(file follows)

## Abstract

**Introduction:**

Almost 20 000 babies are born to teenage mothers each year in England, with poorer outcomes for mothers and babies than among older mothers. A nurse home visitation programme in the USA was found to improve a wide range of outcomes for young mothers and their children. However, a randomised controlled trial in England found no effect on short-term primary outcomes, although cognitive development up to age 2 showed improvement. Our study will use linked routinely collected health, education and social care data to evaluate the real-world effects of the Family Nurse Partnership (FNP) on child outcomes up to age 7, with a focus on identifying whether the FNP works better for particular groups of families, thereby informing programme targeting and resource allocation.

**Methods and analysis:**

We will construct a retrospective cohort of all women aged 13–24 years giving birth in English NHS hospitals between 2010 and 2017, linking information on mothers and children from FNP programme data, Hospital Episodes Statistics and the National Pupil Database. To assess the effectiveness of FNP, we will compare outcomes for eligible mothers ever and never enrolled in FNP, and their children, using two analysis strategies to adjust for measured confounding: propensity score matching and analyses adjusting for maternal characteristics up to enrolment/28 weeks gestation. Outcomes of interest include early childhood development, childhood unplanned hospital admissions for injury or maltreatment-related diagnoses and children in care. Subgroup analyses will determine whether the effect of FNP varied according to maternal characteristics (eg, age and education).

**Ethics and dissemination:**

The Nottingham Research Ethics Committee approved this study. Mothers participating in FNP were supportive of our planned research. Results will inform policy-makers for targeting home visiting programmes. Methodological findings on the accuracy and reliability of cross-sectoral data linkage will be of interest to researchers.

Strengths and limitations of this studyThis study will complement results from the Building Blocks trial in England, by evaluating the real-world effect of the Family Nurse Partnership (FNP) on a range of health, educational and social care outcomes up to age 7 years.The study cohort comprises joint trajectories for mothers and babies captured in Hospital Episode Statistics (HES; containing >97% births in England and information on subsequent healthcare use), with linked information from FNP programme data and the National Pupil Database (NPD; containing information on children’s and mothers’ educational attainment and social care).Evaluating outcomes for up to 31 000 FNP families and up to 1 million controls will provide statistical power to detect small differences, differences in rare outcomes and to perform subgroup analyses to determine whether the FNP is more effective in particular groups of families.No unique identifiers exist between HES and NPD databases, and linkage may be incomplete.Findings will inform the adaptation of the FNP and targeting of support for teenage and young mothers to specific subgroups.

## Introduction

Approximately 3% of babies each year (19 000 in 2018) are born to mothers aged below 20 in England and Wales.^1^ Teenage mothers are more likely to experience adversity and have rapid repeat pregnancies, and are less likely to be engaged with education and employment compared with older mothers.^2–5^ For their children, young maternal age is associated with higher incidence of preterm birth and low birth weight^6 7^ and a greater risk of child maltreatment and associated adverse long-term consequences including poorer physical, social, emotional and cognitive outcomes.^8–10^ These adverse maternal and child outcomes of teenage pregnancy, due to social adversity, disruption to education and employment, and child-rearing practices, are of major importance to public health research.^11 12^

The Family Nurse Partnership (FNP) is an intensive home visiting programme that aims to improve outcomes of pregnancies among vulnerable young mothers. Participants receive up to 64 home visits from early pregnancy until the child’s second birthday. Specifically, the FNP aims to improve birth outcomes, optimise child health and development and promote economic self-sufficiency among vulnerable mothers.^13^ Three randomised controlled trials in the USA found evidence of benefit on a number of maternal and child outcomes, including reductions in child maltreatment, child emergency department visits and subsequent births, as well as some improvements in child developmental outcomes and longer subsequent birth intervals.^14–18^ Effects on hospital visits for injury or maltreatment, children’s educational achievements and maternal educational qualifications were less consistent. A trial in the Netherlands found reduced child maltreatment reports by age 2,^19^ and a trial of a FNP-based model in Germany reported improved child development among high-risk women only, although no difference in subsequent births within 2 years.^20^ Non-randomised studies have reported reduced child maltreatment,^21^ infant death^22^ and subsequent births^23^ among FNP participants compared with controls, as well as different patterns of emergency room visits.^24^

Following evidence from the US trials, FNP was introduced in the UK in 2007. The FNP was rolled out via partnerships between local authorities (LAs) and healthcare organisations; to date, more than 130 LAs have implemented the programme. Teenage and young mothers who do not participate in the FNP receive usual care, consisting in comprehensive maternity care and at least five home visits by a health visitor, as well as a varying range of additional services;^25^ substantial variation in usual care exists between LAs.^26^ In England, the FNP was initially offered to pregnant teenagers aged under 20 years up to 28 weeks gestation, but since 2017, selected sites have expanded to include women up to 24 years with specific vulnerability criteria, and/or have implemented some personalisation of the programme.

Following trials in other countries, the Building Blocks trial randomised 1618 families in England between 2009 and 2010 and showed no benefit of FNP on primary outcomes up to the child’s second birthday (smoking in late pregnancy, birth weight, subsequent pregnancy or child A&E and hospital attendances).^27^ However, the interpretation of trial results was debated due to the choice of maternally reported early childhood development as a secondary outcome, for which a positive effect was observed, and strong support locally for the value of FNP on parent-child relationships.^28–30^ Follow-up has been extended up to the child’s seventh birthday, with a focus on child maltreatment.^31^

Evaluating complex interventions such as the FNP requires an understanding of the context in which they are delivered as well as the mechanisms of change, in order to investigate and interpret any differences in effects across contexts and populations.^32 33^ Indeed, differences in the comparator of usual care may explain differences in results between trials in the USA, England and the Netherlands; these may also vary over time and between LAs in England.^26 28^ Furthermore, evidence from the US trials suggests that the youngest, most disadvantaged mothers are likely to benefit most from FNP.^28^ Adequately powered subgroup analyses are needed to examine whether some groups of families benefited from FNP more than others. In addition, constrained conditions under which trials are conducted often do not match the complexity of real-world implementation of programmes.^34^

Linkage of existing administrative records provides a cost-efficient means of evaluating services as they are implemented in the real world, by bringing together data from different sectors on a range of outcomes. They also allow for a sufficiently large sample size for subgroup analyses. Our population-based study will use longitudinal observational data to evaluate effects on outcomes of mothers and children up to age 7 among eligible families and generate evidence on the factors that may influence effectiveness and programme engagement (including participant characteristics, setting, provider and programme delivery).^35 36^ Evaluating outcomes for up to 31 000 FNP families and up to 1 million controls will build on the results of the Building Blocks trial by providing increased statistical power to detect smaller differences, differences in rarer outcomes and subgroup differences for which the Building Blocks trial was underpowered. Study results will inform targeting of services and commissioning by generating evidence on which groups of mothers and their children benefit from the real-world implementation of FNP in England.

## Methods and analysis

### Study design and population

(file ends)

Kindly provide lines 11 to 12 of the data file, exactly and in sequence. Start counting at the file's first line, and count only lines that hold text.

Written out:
The Family Nurse Partnership (FNP) is an intensive home visiting programme that aims to improve outcomes of pregnancies among vulnerable young mothers. Participants receive up to 64 home visits from early pregnancy until the child’s second birthday. Specifically, the FNP aims to improve birth outcomes, optimise child health and development and promote economic self-sufficiency among vulnerable mothers.^13^ Three randomised controlled trials in the USA found evidence of benefit on a number of maternal and child outcomes, including reductions in child maltreatment, child emergency department visits and subsequent births, as well as some improvements in child developmental outcomes and longer subsequent birth intervals.^14–18^ Effects on hospital visits for injury or maltreatment, children’s educational achievements and maternal educational qualifications were less consistent. A trial in the Netherlands found reduced child maltreatment reports by age 2,^19^ and a trial of a FNP-based model in Germany reported improved child development among high-risk women only, although no difference in subsequent births within 2 years.^20^ Non-randomised studies have reported reduced child maltreatment,^21^ infant death^22^ and subsequent births^23^ among FNP participants compared with controls, as well as different patterns of emergency room visits.^24^

Following evidence from the US trials, FNP was introduced in the UK in 2007. The FNP was rolled out via partnerships between local authorities (LAs) and healthcare organisations; to date, more than 130 LAs have implemented the programme. Teenage and young mothers who do not participate in the FNP receive usual care, consisting in comprehensive maternity care and at least five home visits by a health visitor, as well as a varying range of additional services;^25^ substantial variation in usual care exists between LAs.^26^ In England, the FNP was initially offered to pregnant teenagers aged under 20 years up to 28 weeks gestation, but since 2017, selected sites have expanded to include women up to 24 years with specific vulnerability criteria, and/or have implemented some personalisation of the programme.